Pakistan marks its Independence Day on August 14 every year, commemorating the liberation of the country from British colonial rule in 1947.

By 1893, modern Pakistan was a part of the British Indian Empire. The Muslim minority in the Hindu-dominated British empire felt insecure and threatened about their identity following the British departure from the Indian Subcontinent.

Therefore, the Muslims of the Indian subcontinent tirelessly struggled for freedom and the nation emerged as a sovereign entity on August 14, 1947, under the charismatic leadership of Muhammad Ali Jinnah.

 Independence Day celebrations

When it comes to celebrations and festivities, Pakistan certainly knows how to throw a fantastic party on its Independence Day.

The special day dawns with a 31-canon salute in the federal capital and a 21-canon salute at all four provincial headquarters by the defence forces, celebrating the Declaration of Independence in 1947.

Afterwards, the President and Prime Minister of Pakistan participate in the national flag-hoisting ceremony at the Jinnah Convention Center in Islamabad, followed by their televised speeches to the nation.

Moreover, Pakistan’s national flag is hoisted on all government offices, educational institutions, and private residences.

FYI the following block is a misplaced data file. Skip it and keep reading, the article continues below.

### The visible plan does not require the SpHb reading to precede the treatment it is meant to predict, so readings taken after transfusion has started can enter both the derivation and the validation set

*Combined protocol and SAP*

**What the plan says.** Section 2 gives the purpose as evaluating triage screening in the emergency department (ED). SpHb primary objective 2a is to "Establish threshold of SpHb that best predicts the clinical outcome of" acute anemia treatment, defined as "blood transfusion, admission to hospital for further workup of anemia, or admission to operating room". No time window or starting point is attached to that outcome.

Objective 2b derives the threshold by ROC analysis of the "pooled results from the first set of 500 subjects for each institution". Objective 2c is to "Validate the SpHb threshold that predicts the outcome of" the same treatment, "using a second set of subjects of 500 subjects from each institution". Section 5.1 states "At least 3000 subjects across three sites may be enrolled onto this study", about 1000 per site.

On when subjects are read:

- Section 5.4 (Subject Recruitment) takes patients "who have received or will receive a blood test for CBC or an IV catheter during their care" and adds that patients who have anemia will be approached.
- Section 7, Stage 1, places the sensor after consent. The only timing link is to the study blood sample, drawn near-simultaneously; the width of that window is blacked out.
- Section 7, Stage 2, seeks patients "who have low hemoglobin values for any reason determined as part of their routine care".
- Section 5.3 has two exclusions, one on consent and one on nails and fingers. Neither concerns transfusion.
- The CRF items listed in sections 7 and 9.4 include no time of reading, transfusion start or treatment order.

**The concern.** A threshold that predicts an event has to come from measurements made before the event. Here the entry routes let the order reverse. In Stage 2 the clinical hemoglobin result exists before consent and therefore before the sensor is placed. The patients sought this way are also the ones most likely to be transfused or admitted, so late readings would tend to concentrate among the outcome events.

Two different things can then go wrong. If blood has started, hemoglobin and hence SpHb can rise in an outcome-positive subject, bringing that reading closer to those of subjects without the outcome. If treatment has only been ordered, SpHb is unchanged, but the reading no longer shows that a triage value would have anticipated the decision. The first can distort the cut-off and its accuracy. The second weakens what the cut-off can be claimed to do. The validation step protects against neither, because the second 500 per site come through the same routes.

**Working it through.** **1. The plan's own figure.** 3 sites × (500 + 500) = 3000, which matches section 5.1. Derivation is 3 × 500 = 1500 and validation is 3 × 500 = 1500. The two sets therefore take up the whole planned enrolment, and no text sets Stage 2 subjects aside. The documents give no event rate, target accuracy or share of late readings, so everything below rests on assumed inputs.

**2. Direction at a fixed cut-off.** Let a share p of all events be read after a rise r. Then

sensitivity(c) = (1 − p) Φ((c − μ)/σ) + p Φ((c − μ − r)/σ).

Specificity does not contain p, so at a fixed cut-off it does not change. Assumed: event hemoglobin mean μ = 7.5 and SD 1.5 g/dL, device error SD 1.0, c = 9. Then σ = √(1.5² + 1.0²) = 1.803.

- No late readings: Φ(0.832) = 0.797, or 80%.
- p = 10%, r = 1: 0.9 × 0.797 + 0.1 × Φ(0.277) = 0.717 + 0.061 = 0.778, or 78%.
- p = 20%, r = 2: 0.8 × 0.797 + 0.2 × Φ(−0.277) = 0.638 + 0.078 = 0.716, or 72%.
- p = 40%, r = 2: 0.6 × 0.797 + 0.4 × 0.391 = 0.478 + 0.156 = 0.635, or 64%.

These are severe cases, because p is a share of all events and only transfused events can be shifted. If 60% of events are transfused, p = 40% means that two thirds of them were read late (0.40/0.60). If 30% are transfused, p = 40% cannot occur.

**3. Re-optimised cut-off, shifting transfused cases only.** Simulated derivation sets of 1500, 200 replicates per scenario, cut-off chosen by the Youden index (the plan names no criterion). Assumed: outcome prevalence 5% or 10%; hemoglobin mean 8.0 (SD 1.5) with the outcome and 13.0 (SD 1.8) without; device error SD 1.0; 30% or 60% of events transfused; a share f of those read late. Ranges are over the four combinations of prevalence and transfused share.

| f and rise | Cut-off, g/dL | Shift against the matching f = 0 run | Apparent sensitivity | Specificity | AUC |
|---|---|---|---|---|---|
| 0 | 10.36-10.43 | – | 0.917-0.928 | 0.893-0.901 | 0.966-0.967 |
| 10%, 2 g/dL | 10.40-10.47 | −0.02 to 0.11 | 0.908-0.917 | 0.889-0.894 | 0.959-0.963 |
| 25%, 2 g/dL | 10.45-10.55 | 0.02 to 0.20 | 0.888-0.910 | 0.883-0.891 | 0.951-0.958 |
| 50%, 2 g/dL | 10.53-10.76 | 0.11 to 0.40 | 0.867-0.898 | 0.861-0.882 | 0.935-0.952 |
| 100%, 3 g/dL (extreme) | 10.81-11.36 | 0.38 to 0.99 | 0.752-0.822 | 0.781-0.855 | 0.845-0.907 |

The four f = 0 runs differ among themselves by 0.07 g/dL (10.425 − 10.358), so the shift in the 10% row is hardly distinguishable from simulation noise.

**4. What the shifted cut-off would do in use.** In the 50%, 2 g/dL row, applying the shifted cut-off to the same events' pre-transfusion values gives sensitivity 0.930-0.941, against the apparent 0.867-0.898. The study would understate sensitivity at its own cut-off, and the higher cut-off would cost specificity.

The streets, towns, and houses are adorned with green and white lights and national flag pennants. In short, the entire nation is draped in hues of white and green, depicting the nationalist zeal of the citizens.

Additionally, an award ceremony is often held on this day, in which the President confers awards to the citizens of the country for their exceptional work in different fields.

Pakistan’s Flag Symbolism

The Pakistani flag has a vertical white stripe and a green field with a white crescent moon and a five-pointed star in the middle.

The green colour has a darker shade, and it almost covers three-quarters of the flag, while the white on the left side covers one-quarter of the rectangular flag.

Also, the green colour of the flag represents the Muslim majority, and the white colour symbolizes the religious minorities residing in the country.

Moreover, the five-pointed star signifies light and wisdom, and the crescent indicates the progress of the nation.

Pakistan Independence day
Pakistani Flag Against Clear Sky
Pakistan’s National Anthem